Weekly news, tips, trivia, fun facts and wild tales from the outdoors
April 20, 2005
Aquatic Hitchhikers And Long Haul Trout
This week’s Outdoor News Hound serves up a veritable smorgasbord of outdoor news, from a report on how the introduction of a dangerous, invasive aquatic species was recently averted in Montana, to a fish hatchery truck driver who was honored for a million miles of fish haulin’. In addition, we have reports on a history-making cast, a new rattlesnake-bite vaccine for your pooch — and more!
Zebra Mussel Introduction Averted
Education pays — especially when it comes to invasive aquatic species. According to Eileen Ryce, Aquatic Nuisance Species (ANS) Coordinator for Montana Fish, Wildlife and Parks, zebra mussels were recently discovered on a boat just prior to its planned launching at Canyon Ferry Reservoir. The report marked the first verified occurrence of the invasive mollusk in Montana.
The used 1800 Lund Fisherman boat originated at an Elkhart, Ind., marina, and was subsequently trailered to Montana in March. Fortunately, the owner of the boat knew enough about zebra mussels to call Montana F.W.P. after discovering them.
Ryce said she gave the owner details on how to clean his boat and witnessed him flush a bleach solution through his livewells and bilge. Thanks to boater awareness, a potential environmental catastrophe was averted.
The zebra mussel was introduced to the Great Lakes in the mid-1980s from the bilge water contained in oceangoing vessels. Millions of zebra mussels may accumulate and clog water-intake pipes and screens of drinking water facilities, power plants, golf course irrigation pipes, cooling systems of boat engines, and boat hulls. Zebra mussels grow rapidly to about thumbnail size, mature within a year, and reproduce prolifically.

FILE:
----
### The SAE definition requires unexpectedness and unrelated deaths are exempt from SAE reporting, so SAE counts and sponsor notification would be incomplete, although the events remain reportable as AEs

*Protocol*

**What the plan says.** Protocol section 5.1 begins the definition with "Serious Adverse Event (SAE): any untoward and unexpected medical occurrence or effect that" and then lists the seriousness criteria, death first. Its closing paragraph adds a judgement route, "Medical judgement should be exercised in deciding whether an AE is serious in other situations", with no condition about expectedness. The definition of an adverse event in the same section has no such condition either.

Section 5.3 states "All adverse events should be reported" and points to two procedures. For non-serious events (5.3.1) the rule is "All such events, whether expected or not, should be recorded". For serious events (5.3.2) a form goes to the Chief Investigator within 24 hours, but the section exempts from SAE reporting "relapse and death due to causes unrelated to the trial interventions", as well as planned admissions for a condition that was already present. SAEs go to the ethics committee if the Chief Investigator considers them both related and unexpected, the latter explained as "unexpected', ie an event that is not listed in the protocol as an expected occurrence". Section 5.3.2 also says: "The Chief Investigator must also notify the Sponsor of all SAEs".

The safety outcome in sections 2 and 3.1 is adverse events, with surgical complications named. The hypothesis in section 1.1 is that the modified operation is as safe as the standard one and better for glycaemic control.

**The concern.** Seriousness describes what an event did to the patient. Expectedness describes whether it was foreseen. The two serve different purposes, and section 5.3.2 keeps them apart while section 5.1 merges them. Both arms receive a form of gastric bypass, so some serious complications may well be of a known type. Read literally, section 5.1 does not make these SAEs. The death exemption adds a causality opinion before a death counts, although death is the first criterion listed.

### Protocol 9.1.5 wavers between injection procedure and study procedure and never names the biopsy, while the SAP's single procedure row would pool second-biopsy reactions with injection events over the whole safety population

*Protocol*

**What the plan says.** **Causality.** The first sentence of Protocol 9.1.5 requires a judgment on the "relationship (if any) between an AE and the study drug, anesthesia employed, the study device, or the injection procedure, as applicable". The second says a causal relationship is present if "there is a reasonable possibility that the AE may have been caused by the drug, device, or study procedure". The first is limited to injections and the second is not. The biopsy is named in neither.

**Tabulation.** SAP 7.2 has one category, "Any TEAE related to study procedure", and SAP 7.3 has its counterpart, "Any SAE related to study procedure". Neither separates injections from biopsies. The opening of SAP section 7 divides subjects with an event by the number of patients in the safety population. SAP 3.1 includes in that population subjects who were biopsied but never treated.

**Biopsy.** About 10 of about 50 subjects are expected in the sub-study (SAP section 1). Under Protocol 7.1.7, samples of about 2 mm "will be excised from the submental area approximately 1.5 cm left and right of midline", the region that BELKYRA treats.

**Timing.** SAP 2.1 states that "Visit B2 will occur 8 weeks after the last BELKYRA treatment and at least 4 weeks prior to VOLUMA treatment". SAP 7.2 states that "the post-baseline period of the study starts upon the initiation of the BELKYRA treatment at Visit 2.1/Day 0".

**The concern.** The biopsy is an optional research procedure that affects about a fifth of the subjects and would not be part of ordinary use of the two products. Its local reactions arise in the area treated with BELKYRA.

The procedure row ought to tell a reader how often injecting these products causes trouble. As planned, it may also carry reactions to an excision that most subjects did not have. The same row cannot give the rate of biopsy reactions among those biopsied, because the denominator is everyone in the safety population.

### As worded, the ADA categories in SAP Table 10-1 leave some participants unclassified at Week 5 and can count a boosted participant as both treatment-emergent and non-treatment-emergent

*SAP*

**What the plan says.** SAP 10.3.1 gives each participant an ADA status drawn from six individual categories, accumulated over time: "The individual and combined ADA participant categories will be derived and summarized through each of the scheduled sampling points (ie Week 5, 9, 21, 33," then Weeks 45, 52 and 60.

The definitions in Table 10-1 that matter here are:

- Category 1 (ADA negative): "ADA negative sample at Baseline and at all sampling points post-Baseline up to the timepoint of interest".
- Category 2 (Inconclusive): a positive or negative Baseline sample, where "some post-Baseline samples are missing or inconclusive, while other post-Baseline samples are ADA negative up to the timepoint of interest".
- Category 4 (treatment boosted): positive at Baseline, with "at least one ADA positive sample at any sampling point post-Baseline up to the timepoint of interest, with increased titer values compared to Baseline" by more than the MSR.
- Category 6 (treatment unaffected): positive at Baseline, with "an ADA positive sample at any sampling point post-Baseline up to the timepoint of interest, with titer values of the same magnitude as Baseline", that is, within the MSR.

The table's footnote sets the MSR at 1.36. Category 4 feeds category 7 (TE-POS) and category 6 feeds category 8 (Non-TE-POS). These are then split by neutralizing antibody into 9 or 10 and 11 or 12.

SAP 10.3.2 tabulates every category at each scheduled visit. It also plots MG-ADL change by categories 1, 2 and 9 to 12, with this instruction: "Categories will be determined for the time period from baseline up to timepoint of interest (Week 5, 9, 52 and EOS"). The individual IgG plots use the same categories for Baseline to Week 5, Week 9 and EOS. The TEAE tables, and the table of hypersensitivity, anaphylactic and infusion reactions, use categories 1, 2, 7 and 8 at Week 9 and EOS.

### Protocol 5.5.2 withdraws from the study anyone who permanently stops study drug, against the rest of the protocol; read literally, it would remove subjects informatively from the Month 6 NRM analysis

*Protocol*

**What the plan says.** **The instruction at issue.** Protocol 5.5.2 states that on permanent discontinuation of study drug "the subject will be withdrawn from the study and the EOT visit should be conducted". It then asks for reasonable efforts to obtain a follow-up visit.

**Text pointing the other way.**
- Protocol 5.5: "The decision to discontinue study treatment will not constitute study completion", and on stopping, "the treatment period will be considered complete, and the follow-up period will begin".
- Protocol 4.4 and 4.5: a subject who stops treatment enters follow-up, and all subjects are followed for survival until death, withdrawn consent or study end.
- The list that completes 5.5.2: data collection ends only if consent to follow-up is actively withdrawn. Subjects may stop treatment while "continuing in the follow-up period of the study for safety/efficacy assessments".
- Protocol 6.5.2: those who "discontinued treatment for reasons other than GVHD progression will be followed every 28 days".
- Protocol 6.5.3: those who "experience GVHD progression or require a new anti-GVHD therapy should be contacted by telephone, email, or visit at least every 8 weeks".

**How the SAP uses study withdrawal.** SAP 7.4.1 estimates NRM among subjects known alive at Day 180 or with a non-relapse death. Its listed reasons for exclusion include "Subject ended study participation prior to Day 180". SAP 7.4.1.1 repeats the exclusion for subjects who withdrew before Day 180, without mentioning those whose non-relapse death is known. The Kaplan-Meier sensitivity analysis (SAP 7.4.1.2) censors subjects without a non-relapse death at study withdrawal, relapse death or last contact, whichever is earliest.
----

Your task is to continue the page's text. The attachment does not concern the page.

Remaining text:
Prevent The Spread of ANS
Here are some tips to prevent the spread of Aquatic Nuisance Species.
1. Clean and remove all plant material from the boat hull and trailer.
2. Drain the livewell and bilge before leaving the boat ramp area.
3. Flush the livewell and cooling system with hot water (140 degrees F), or allow the boat and equipment to dry for several days when moving from one waterbody to the next.
4. Do not dump bait into any waterbody, and;
5. Never release fish into a waterbody where they were not caught.
(Source: 100th Meridian Initiative)
Tanks A Lot
John Burns, a 27-year employee of the Wyoming Game and Fish Department’s Clark’s Fort Hatchery, was recently honored for driving the department’s fish-delivery tanker a million accident-free miles.
In his travels, it was noted that Burns has driven to 11 other states either transporting or picking up fish for delivery. Hazards along the way have included numerous blizzards in Wyoming, fuel gelling in his hatchery truck at 26 degrees below zero, and narrowly missing an F-5 tornado that ripped through Oklahoma City while he was en route to Tishomingo, Okla., for a load of channel catfish.
Burns’ first trip was in Wyoming on April 10, 1978, and involved taking a load of male walleye from Ocean Lake to Keyhole Reservoir for a walleye spawning operation. His millionth mile occurred more than 26 years later in Wyoming on May 18, 2004, while taking a truckload of kokanee salmon from the Auburn Hatchery to Flaming Gorge.
In accepting his award, Burns noted that the most rewarding part of his work is watching the fish swim away in the waters he has stocked.